It’s one thing for me to be an every night Italian. I don’t know any different. To me, it’s what we eat. Even when my mom or grandma tried to make an American meatloaf it ended up like a giant meat-a-ball, in the shape of a loaf pan.

But everyone is eating Italian every night. My friend in Kentucky (who’s red-headed and not one bit Italian) is tossing pizza dough in the air one night a week and has a weekly Friday spaghetti feed. Really? 

Seriously.

I can throw a plate of pasta together for a couple of bucks, even cheaper if I skip the parmigiano, but step into a restaurant and all of a sudden it’s carbonaraamatriciana, and arrabiatta, Bolognese, and not a piatto for less than $20.

Gnocchi pesto. Gnocchi? When I was a kid my friends had never heard of it. We tried to explain. Potato dumplings. They shuddered. C'mon, we said, how bad could it be, it's made from potatoes. Nope, no one wanted to try it. Now they’re searching the internet for butternut squash gnocchi served with browned butter and sage. And polenta fritti, and alla griglia. People are barbecuing grits and thinking it’s high-fashion food. Mamma mia.

Gone are the days of spaghetti and meatballs, or fettucini Alfredo (with its questionable roots), replaced by dishes made with Roma tomatoes and San Marzanos imported from the motherland, grown in the volcanic soil of Naples.

All those years of being the quintessentially uncool person, thinking a flat iron might have saved my social life had it only been invented, and it turns out we only had to cook more pasta. The dish of the peasants. The primi piatti to be served before the main event.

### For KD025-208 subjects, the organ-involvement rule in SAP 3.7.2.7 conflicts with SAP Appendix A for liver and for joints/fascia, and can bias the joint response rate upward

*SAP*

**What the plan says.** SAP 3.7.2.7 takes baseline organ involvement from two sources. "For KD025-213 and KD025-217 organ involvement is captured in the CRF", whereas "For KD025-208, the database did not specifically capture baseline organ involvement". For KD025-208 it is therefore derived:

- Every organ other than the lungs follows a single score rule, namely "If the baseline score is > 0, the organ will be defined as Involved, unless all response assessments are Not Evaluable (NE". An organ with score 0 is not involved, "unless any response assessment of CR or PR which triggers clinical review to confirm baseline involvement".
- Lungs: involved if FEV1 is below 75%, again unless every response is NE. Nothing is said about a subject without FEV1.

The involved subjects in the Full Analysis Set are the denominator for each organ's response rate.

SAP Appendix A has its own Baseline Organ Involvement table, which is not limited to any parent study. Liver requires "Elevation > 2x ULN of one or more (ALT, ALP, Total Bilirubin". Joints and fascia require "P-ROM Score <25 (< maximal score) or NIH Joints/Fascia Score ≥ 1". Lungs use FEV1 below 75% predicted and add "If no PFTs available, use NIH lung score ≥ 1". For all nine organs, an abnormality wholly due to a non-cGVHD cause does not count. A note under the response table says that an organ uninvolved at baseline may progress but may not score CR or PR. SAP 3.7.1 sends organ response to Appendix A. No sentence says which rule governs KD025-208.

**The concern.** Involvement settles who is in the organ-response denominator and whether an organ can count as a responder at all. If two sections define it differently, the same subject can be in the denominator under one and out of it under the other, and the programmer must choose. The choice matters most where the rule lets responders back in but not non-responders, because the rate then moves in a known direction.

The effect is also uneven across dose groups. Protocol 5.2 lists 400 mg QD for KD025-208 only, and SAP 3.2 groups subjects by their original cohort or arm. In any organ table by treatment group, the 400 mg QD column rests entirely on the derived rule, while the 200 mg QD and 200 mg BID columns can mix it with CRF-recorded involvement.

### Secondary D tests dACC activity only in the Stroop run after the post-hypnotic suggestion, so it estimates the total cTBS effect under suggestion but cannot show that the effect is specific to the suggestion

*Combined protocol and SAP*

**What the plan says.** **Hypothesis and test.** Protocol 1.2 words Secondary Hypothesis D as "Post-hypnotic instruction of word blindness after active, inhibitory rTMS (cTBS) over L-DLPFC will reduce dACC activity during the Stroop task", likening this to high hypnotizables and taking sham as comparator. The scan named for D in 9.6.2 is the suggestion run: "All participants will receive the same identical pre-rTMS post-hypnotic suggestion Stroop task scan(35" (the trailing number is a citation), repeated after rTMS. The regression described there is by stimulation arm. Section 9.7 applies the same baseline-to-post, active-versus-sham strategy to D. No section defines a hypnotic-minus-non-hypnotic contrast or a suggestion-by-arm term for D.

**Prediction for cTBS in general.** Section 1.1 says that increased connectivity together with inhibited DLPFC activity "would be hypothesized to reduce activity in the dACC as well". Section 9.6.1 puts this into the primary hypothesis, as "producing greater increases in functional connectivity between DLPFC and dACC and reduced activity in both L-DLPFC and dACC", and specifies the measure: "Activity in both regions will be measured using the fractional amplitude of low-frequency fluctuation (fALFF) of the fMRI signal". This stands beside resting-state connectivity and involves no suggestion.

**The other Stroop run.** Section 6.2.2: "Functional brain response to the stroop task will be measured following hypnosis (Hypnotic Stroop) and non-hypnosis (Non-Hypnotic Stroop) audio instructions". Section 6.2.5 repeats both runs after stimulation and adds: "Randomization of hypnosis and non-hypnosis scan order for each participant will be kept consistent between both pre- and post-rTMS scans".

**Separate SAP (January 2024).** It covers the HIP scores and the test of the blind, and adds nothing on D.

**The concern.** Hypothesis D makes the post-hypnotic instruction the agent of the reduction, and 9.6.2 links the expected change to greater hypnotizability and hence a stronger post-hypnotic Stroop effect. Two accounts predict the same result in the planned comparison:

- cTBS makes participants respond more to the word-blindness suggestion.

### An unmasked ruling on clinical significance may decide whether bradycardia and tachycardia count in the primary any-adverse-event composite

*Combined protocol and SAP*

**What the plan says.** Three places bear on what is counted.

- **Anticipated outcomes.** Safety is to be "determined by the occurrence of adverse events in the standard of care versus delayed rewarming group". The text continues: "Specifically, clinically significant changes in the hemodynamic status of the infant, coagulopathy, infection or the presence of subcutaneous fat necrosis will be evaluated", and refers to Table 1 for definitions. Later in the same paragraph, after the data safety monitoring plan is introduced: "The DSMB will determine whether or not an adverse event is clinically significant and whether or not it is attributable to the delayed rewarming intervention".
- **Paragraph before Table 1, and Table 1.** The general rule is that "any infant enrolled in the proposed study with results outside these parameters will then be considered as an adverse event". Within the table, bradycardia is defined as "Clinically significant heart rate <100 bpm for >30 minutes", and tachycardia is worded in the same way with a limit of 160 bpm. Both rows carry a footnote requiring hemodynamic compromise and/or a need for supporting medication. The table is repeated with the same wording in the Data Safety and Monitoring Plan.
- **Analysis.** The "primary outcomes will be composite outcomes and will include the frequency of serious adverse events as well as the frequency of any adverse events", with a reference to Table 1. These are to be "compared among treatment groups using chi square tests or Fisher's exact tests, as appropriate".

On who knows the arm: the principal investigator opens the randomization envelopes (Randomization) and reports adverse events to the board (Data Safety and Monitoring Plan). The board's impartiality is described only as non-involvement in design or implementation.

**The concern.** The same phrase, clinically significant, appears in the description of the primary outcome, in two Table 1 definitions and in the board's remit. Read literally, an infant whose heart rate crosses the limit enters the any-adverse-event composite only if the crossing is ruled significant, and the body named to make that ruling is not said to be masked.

Only poor folks had pasta as a single course with insalata (now served after the meal at the ristorante autentico), and all over America it’s the hippest thing goin’.

What do the French say, plus ca change plus c’est la meme chose? The more things change, the more they stay the same. This is one change Pete would find stunning. He would have traversed the Atlantic and then the United States, from Acqua Viva di Cagli, to Ellis Island, to Columbus Avenue (now Corso Cristoforo Colombo) in San Francisco's North Beach, to find food of his peeps in every store, every home, every restaurant, every fridge, every bakery, every deli. Dappertutto! Don't worry, Nono, you can chase your meal with gelati, right across the street. 

And after the sticker shock had worn off I think he’d say, che mangia bene, vive bene! He who eats well, lives well. È buono! È Italiano! What he believed all along.

So, a brand new identity is born. Who knew? I’m cool. The whole darned family is cool! And we're sharing it, one bite at a time.